“National-level plans will determine how CAP funding is allocated”


Alan Matthews: National CAP strategies important for the marine environment

Allocation of EU funding for environmentally friendly farming practices will be determined on national levels. For those who want to see reduced nutrient loads from agriculture to the marine environment, it will be important to participate in the design of the CAP Strategic Plans, writes Alan Matthews, Professor Emeritus at Trinity College, Dublin, Ireland.

There has been a slow movement over time to use payments under the EU’s Common Agricultural Policy (CAP) to address some of the environmental and climate challenges facing EU agriculture. This initially took the form of agri-environment-climate measures (AECMs) in the CAP’s rural development Pillar 2. Member States can compensate farmers who voluntarily undertake practices with positive environmental benefits going beyond good farming practice.

Since decoupled direct payments were introduced in 2005 farmers are also required to observe a set of minimum obligations, some of which reflect environmental concerns. This system is called cross-compliance. Farmers can lose a proportion of their CAP payments if they are found in breach of their cross-compliance obligations.

A new green architecture

In the 2013 CAP reform, an effort was made to further raise the environmental performance of EU agriculture by allocating 30% of each country’s Pillar 1 direct payments envelope to a greening payment. Farmers receive this greening payment in addition to their basic income support provided they observe a limited number of specific practices addressing environmental and climate goals. The greening payment together with voluntary AECMs and cross-compliance rules form the green architecture of the CAP.

The greening payment is widely seen as adding greatly to the complexity of the CAP while failing to bring about additional environmental improvement (see this criticism of the European Court of Auditors). The European Environment Agency has documented that improvements previously observed in some agri-environmental indicators (such as reducing nitrogen surpluses or greenhouse gas emissions) have levelled off, while other indicators (such as for biodiversity) continue to deteriorate.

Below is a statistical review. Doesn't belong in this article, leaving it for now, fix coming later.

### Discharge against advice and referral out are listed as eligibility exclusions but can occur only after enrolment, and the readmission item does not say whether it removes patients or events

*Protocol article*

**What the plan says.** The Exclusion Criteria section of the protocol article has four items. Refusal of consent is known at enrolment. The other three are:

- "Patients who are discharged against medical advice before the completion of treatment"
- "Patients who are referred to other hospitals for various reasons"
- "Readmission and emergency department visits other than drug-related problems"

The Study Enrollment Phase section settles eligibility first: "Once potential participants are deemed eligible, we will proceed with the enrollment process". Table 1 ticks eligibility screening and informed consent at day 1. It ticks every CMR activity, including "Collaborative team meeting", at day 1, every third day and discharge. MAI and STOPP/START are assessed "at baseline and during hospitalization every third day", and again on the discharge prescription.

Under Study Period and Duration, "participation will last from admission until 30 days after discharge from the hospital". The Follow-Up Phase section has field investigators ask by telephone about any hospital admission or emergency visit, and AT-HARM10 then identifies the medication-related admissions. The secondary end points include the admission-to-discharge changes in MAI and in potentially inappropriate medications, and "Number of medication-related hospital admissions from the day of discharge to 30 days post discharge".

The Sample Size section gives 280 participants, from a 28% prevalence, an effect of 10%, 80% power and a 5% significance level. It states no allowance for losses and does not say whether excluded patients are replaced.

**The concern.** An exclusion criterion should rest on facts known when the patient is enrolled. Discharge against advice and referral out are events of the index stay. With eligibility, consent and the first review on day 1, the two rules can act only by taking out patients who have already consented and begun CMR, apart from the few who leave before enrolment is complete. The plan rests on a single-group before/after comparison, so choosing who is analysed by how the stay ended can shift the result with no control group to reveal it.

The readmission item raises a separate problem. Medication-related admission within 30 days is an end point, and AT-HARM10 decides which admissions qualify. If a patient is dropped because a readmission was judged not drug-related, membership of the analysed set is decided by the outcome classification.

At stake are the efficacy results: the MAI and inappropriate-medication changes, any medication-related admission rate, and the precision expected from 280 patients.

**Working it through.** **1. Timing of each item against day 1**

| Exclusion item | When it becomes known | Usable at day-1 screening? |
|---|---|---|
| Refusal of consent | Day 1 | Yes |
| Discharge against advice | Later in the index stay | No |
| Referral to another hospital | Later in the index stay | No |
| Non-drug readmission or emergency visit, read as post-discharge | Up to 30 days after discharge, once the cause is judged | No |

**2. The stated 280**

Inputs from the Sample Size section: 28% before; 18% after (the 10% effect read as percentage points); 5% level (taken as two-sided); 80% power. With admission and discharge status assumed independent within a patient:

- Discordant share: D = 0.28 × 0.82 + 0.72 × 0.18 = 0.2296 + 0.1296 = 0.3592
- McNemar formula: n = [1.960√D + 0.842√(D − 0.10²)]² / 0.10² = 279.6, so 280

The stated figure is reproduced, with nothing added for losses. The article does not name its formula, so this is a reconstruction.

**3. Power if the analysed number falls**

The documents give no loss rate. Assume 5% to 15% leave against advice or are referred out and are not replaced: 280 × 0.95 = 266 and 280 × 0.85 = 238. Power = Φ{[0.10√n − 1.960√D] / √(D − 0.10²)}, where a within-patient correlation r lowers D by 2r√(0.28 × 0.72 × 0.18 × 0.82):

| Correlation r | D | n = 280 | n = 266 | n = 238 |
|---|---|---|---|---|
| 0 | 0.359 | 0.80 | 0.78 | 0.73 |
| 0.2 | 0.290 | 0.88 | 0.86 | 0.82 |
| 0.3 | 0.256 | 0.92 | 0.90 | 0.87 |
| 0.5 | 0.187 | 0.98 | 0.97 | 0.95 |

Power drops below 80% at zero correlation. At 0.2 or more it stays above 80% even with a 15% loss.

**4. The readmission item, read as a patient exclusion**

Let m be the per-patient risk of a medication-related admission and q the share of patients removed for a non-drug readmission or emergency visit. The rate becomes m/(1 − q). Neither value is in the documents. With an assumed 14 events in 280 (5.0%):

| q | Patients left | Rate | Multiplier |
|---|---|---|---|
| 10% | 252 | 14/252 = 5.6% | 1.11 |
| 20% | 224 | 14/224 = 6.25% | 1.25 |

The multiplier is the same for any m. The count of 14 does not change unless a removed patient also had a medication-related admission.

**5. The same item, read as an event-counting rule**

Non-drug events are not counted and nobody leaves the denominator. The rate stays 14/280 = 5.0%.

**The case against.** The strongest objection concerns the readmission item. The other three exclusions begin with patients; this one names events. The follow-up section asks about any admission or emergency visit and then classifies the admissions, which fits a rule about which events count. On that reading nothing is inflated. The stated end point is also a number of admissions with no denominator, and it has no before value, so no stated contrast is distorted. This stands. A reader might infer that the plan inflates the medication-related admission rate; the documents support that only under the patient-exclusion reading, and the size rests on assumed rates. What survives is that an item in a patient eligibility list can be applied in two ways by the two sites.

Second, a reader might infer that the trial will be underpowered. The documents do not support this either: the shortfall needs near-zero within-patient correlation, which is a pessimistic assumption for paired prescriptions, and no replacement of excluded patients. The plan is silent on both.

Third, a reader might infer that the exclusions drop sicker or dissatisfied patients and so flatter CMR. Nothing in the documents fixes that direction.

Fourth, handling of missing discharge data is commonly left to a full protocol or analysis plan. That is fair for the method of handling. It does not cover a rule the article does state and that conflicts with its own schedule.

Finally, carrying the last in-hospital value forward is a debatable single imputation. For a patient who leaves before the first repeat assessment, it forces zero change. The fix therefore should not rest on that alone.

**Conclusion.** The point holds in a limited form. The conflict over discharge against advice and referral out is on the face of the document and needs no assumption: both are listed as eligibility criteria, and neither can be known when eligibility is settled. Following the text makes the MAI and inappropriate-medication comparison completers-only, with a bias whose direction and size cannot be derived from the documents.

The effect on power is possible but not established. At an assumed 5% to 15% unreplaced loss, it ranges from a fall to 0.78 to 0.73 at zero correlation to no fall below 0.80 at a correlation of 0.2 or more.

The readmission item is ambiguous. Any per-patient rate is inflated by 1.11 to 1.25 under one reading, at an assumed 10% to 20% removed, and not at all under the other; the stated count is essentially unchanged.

On 1 June 2018 the Commission published its proposal for the CAP post 2020 with the twin objectives of simplification and modernisation of the CAP. This was part of the package of sectoral proposals linked to the publication of the proposal for the EU’s next Multi-annual Financial Framework for the period 2021-2027. The CAP proposal built on a public consultation in the first half of 2017 and a Communication on The Future of Food and Farming released in November 2017 (and previously discussed on this blog) which first announced the main ideas on which the proposal is based.

Proposed changes concearning the marine environment

The two main innovations for those interested in the marine environment are proposed changes in the CAP’s green architecture and in its governance. The Commission insists that it wants to see a higher level of environmental and climate ambition and its proposal revises the CAP’s green architecture. The greening payment would be eliminated and the greening obligations (maintenance of permanent pasture, crop diversification/rotation and a minimum share of the agricultural area devoted to non-productive features or areas) would be incorporated into cross-compliance obligations, which will in future be called conditionality.